Two weeks back, on a Friday morning, I awakened to an email, posted by my brother on Facebook (which I don’t use except to post these posts) that my mom was in hospital. I learned later that day that she had actually gone in on MONDAY. My younger sister and I, who live at opposite ends of the country from her and my dad, talk with her on the weekends. Why would my older sister, who lives a half-hour away from them, not phone one or both of us the day she went in? I don’t want to think for even an instant it was because she didn’t want either of us flying out there just now:
Meg: Has Macy Girl called you yet?
Me : No…why,do you ask, my loving dimestore sister?
Meg: Because she called me yesterday to ask me if I wanted a setting of great-grandmother’s china, or a lamp. I told her I have no use for either, but that you really have a bad jones for lamps.
We both laughed. (One of my ideal jobs would be to rescue beautiful or interesting lamp bases which are horribly befouled by mismatched shades. I’d have my team of crack lampshade fabricators create the perfect shade for each base, and sell the resulting perfect lamps from my perfectly-named store: The Perfect Lamp.)
Me : No, Macy Girl hasn’t called. So she and brother Paul have finished divvying up the folks’ goods between them?
(My elderly parents haven’t died: They’re moving from their house to a small Assisted Living apartment.)
Meg: Not just between THEM. This is what she said to me:
“I took what I wanted, and Paul took what HE wanted, and (Paul’s wife) took what SHE wanted, and (my daughter) took what SHE wanted, and (my son and his wife) took what THEY wanted, and what was left over was the china and the lamp.”
Sounds fair. After all, Meg and I, for good reasons, chose not to pay for flights and hotels to go pick through the loot (my mom is currently in isolation with an infection–there’d be no visiting). I’m sure that, had we done so, an equitable system would have been devised so that we got our turns somewhere among our siblings’ spouses, and their children, and their childrens’ spouses.
Me : Well, Meg, it’s not like Mom would’ve felt any differently. Remember, she put even the dog ahead of me.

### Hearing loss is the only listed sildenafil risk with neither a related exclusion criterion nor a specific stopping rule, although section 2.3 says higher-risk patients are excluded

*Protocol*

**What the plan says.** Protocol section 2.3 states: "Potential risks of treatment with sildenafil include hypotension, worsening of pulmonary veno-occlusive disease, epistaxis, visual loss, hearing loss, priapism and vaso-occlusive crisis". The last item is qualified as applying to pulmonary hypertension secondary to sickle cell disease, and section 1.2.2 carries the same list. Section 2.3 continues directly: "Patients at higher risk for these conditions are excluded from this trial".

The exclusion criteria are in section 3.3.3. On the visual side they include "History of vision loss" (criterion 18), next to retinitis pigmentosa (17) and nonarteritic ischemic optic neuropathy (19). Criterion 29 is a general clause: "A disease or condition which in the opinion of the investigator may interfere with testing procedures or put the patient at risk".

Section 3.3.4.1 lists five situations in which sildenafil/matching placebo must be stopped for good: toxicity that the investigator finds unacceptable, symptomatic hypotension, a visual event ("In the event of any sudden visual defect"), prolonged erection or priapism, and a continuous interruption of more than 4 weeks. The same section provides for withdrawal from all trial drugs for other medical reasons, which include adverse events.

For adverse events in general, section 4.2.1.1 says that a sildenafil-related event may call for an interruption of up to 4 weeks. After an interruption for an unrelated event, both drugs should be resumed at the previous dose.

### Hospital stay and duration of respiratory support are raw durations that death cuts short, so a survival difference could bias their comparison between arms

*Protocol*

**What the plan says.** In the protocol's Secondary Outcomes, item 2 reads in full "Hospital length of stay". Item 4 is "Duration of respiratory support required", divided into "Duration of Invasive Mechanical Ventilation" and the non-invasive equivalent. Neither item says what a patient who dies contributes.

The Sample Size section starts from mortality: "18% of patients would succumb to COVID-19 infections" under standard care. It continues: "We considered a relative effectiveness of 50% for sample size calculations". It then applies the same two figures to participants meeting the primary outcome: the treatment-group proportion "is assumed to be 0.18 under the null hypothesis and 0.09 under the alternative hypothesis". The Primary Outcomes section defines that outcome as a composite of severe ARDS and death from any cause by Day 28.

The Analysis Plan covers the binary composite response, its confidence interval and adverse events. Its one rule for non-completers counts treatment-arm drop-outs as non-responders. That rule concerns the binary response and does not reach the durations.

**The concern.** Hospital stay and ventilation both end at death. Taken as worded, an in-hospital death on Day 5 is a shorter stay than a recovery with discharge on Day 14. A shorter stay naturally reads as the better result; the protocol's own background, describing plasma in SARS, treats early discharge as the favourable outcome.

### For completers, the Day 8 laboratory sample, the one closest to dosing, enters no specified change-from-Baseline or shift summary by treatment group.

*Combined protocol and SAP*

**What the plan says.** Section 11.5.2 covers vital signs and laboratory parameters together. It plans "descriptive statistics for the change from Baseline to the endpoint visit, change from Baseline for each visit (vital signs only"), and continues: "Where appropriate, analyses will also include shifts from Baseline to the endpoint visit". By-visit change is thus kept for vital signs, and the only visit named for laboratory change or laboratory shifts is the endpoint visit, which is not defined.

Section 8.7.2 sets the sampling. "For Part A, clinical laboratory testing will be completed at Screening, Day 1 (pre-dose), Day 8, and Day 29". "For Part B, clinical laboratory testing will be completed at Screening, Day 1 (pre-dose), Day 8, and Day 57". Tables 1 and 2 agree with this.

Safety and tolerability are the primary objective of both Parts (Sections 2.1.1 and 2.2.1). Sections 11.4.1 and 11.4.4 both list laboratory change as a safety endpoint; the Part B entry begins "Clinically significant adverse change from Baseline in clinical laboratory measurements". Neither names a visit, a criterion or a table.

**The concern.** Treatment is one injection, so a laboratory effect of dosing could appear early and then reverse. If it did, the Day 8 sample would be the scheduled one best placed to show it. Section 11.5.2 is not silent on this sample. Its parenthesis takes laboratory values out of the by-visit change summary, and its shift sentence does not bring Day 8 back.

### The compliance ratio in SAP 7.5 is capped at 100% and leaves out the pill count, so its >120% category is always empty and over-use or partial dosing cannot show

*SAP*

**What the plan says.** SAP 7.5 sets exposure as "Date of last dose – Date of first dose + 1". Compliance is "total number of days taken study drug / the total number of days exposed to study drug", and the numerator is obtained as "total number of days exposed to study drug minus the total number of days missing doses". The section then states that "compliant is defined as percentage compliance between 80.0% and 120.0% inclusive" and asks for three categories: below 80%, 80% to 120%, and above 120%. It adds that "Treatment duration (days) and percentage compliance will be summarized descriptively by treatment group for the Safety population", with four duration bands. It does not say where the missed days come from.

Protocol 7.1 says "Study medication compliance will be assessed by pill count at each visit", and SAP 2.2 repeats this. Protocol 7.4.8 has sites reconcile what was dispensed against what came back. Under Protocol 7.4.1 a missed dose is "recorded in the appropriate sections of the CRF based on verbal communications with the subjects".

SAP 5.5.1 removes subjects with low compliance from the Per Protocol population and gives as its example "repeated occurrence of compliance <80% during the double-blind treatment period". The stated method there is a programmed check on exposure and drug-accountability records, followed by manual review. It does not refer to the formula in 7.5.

Meg: And who could blame her? I don’t remember you ever fetching a thing.
Me : That’s because you never scritched me between the ears.
Macy Girl and our brother are the co-executors of our parents’ will.
(My dimestore sister and I are the co-recipients of our parents’ won’t.)
ADDENDUM LONGER THAN THE POST
Am I hearing something different than what you are hearing?
Is Macy Girl conscious of how she sounds? One hopes not. Does it come from the fact that she was raised by a family, and we were lowered by one?
Macy Girl acknowledges that she was (and is still) highly favored by our parents, but says it wasn’t her fault that this occurred. Meg and I agree. We hold Macy Girl responsible only for her behavior as an adult.
Macy Girl has expressed great resentment that she bears the brunt of helping our parents as they’ve aged. Meg and I feel that Macy Girl is an adult and makes her own choices.
Meg and I choose not to live near to, nor enable, our abusers. It is only due to our geographical distance that I have managed to establish a relationship with my mother.
We would assist them as they age by providing information on how to obtain non-family members to assist them. (Meg’s career was helping seniors.)
If Megan and I WERE the type to weigh and measure rights to resentment, or entitlement… Well, let me just say this:
WHO has borne a greater burden from these folks: The favored, or the abused?
ADDENDUM TO THE ADDENDUM
This post was not intended as a statement of support that Meg and I have a right to our parents’ things just because they gave birth to us. If the post succeeded, you won’t have even thought about that 🙂
CODICIL TO THE ADDENDUM
Macy Girl and Paul are actually the co-executors of our parents’ will and trust. Macy Girl was named first. When Meg and I gave our opinions that she wouldn’t follow our parents’ wishes to divvy things up evenly four ways, my father added Paul.
Per the will, all of the home contents are to be divided when they die by us taking turns and pointing to what we want. Now, there is no need for that.
Next post in this Mommy Hyde series: Hateful Mommy Hyde–Part 1
First post in this Mommy Hyde series: Dinner For Seven